By Ellie Howard on Jul 30, 2020 3:16:54 PM
This article was originally published on Business2Community on November 29, 2019.
Good writing is the difference between a campaign that drifts drearily by and a campaign that sings through the noise and makes your leads sit up and listen.
It’s a commonly overlooked skill. When creating a lot of content, it can be easy to rely on familiar patterns. That’s why so many campaigns end up sounding alike. It’s also why companies that send well-written emails and content to their leads immediately stand out. A company that imbues its brand with an intelligent, witty, and relatable voice differentiates it from the millions of copycat voices skittering around.
What Good and Bad Writing Can Do for Your Brand
According to BuzzSumo research, posts that elicit the most social shares are in-depth and long-form, and they take an average of 3.5 hours to write. Good marketing writers can produce results, but it takes time and effort. They will need to address the pain points of your audience while also keeping the content light and approachable.
Excellent writing clarifies complex concepts without losing depth. Instead of haphazardly using abstract terms like “optimization,” “strategy,” and “innovation,” a good writer will make those concepts concrete for the reader by tying them to images, analogies, and real-world examples. This clarity defines your brand by telling consumers that your company is intelligent and empathetic. Ultimately, it builds trust.
The reverse is also true: Bad writing can hamper a company’s goals, often without its leadership realizing. Marketers who string together technical jargon and abstract industry terms confuse readers. If a writer can’t simplify and explain what you’re offering, then possible prospects won’t see your value. You can’t bamboozle readers with hot buzzwords and expect conversion.
Nurture a Writer Who Has These 3 Qualities
So you’re on the hunt for writers who can become assets to your brand. What qualities should you look for?
Good marketing writers will have their own personal voice, but they should also be adaptable. You want them to embody your brand and step into customers’ shoes. They should also bring subject matter expertise, although it’s not necessary for them to be born and raised in your specific industry. The ability to learn quickly and meet the demands of different clients and industries is more important than encyclopedic knowledge.
When it comes to cultivating this top writer profile at your company, you should look for three vital traits during the hiring and onboarding processes. If nurtured properly, a writer who embodies these characteristics will bring life to your marketing department:
Ingenuity is a special blend of skills. It combines a capacity for logic with a taste for the unknown and mixes creativity with resilience. Those who possess and practice ingenuity are more likely to find solutions to problems and write outside the box.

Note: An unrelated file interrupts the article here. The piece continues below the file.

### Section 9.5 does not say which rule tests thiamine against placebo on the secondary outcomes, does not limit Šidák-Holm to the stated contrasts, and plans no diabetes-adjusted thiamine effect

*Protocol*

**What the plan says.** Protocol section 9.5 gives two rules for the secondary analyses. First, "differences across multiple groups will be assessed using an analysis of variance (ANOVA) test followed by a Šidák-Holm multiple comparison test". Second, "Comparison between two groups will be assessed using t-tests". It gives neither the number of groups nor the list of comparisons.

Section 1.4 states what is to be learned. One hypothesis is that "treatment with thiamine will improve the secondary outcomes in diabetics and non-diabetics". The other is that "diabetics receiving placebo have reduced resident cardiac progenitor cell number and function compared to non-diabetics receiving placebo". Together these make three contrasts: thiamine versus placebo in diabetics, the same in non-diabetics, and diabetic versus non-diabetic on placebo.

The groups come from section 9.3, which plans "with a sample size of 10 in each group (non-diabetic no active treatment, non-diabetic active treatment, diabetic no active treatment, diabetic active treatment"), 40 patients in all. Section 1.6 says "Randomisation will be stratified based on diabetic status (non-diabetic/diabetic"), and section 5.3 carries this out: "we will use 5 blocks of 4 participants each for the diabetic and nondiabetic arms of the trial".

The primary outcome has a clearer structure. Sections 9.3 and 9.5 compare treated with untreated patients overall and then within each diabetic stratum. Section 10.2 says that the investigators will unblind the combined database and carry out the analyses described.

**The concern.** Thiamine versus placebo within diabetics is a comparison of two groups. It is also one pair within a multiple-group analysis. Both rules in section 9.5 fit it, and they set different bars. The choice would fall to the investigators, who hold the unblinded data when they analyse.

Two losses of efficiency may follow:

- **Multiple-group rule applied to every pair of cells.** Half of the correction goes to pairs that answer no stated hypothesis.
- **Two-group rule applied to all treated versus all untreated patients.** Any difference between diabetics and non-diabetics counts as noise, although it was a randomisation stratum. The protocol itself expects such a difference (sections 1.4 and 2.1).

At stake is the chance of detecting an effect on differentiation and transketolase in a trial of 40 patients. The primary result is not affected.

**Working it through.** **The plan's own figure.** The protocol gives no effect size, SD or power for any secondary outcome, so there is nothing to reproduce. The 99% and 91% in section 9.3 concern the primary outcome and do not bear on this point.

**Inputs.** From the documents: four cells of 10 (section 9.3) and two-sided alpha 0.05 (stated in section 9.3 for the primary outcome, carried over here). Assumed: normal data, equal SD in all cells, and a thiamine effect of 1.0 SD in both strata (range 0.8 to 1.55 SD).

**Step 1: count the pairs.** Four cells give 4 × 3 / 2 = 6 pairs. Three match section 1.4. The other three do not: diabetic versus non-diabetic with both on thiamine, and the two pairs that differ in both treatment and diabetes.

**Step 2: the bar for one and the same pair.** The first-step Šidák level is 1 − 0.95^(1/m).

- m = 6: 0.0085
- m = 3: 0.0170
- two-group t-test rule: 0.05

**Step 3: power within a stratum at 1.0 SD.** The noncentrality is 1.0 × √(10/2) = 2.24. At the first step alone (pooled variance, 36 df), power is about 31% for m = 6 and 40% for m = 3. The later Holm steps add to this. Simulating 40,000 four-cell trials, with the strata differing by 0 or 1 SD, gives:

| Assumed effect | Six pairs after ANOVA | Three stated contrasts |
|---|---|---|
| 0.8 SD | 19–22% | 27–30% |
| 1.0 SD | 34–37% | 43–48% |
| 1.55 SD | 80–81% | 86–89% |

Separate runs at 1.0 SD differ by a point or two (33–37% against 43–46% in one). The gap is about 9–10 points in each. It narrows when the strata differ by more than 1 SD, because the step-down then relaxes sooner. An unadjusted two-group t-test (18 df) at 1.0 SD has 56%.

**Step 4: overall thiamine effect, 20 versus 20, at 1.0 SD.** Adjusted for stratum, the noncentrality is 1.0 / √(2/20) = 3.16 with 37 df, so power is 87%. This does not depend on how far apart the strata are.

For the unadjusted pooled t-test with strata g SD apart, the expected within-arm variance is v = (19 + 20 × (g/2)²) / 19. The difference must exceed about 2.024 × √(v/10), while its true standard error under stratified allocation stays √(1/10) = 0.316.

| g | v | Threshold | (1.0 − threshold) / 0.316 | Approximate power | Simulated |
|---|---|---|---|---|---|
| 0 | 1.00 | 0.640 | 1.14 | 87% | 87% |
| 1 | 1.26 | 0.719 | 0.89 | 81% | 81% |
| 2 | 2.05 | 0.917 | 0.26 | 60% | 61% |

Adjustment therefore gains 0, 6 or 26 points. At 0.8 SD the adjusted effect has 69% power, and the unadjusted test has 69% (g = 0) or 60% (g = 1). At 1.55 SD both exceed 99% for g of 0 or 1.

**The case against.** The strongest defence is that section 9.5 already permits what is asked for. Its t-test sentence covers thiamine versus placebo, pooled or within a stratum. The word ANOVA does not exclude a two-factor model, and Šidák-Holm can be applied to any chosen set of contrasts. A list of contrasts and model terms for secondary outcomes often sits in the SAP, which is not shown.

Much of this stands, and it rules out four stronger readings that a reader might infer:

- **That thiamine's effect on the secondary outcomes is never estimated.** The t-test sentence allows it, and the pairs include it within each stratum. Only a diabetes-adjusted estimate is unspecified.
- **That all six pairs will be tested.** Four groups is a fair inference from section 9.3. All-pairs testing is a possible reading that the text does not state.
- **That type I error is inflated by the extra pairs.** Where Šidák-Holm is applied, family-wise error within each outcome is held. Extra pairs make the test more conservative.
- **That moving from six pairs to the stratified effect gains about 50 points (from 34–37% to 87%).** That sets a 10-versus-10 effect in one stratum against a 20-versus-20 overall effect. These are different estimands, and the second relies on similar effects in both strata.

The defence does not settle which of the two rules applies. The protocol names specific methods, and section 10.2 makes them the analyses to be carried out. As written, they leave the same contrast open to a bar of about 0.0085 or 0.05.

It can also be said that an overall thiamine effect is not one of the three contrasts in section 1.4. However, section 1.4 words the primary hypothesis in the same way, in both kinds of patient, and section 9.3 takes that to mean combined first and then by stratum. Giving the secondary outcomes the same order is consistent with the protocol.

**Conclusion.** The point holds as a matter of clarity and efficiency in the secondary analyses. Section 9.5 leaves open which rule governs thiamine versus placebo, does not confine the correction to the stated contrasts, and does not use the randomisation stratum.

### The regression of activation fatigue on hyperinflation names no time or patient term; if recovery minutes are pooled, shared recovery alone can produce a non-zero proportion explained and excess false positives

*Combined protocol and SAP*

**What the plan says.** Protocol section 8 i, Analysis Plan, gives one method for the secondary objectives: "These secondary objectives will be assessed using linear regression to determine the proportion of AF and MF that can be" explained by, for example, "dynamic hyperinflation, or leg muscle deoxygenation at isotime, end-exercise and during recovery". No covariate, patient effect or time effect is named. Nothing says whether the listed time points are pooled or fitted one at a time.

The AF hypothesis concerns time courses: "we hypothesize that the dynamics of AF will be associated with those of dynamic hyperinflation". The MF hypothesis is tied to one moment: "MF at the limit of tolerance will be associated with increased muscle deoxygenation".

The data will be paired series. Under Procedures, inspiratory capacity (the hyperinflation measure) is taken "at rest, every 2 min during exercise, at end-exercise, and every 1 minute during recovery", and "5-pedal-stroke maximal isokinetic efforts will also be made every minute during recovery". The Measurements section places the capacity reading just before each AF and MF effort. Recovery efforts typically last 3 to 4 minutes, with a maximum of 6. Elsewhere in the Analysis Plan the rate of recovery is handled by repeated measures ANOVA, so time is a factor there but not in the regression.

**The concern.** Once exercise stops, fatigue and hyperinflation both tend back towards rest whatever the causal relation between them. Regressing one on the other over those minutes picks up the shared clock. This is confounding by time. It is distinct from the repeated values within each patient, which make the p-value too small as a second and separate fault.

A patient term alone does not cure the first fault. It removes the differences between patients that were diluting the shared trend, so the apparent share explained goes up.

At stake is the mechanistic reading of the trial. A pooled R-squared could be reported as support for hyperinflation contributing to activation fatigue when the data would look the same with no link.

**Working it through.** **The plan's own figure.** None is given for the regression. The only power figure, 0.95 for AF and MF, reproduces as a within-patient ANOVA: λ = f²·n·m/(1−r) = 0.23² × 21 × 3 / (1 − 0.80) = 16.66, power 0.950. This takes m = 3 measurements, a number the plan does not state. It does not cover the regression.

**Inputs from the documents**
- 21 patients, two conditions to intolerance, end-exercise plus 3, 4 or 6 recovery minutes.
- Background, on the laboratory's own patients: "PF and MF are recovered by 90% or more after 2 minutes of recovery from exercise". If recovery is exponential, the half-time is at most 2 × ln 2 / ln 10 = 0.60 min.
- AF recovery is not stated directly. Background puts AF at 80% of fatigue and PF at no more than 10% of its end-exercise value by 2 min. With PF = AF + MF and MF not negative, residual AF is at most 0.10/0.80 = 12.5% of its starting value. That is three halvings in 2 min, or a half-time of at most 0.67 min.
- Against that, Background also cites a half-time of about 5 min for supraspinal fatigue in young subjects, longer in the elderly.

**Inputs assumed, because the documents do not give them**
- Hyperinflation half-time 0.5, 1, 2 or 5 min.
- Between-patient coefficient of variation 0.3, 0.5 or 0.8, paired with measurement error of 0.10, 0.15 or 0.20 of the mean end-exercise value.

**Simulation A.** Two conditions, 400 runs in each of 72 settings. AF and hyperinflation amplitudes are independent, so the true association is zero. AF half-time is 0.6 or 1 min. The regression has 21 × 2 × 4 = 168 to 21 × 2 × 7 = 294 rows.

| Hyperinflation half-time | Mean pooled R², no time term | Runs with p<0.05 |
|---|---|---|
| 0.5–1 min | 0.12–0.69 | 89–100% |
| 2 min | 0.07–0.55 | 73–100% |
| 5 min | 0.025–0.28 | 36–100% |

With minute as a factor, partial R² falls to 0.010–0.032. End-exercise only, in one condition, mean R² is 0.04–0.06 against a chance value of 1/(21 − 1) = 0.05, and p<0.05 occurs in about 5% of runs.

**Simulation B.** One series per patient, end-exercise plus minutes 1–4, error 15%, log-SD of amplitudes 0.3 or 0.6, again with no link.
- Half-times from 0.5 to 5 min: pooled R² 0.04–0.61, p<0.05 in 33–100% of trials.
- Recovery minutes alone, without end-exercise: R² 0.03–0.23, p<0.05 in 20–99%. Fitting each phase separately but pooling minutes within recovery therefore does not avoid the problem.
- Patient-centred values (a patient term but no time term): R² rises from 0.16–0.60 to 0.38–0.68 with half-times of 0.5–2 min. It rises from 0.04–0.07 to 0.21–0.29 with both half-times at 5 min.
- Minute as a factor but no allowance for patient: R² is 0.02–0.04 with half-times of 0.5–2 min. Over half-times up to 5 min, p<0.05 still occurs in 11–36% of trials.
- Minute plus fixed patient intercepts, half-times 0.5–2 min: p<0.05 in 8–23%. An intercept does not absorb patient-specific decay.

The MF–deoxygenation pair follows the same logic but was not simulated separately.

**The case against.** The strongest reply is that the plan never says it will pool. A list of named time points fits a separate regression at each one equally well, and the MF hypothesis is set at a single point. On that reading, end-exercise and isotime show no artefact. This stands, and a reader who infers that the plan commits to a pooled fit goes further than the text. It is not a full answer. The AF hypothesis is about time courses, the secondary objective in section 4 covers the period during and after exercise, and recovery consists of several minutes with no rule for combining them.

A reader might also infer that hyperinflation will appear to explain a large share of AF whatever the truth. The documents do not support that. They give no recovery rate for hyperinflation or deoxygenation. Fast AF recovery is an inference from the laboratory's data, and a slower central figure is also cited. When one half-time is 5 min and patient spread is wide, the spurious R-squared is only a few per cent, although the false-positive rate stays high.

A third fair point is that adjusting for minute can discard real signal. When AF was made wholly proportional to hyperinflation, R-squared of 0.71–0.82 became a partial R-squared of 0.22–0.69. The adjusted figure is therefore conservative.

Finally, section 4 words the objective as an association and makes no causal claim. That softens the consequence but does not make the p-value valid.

Ingenuity isn’t a common quality. Discover it in candidates at the hiring stage with a trial task that asks them to solve a problem with their prose. Promote it further by trusting employees to take risks on their own.
Successful marketing writer candidates must adapt the style and structure of their writing. Bad writers often stick to familiar and easy patterns and templates, but the innovative writer will make new shapes to suit your unique audience and message.
Encourage this at hiring and in your team by implementing a balance between structure and freedom. For instance, maybe every company email needs to offer a value proposition, address a pain point, and include a call to action, but the rest can be open to interpretation. Allow the writer space to imagine.
Not every writer can be funny, although many try very hard. Humor is a gift that can work wonders for your content by breaking down the readers’ reservations and endearing them to your brand. Get the audience laughing, and they’ll want to come back.
You can test for humor in an interview or writing test — it should be pretty obvious who has the funny bone. But you can also encourage humor in your writing team by opening up your parameters. Try giving writers free rein to be ridiculous (within reason) and see what they come up with.
Writers are vital to successful campaigns, so it’s time we started treating writing as the business driver it is. Writers can talk directly to leads, communicate ideas, stimulate shared passions, reassure, relate, and spark emotion. If we nurture writers with the necessary skills and qualities, then they’ll delight our consumers with every word.
Want to learn more about how the right content and messaging can drive business growth?
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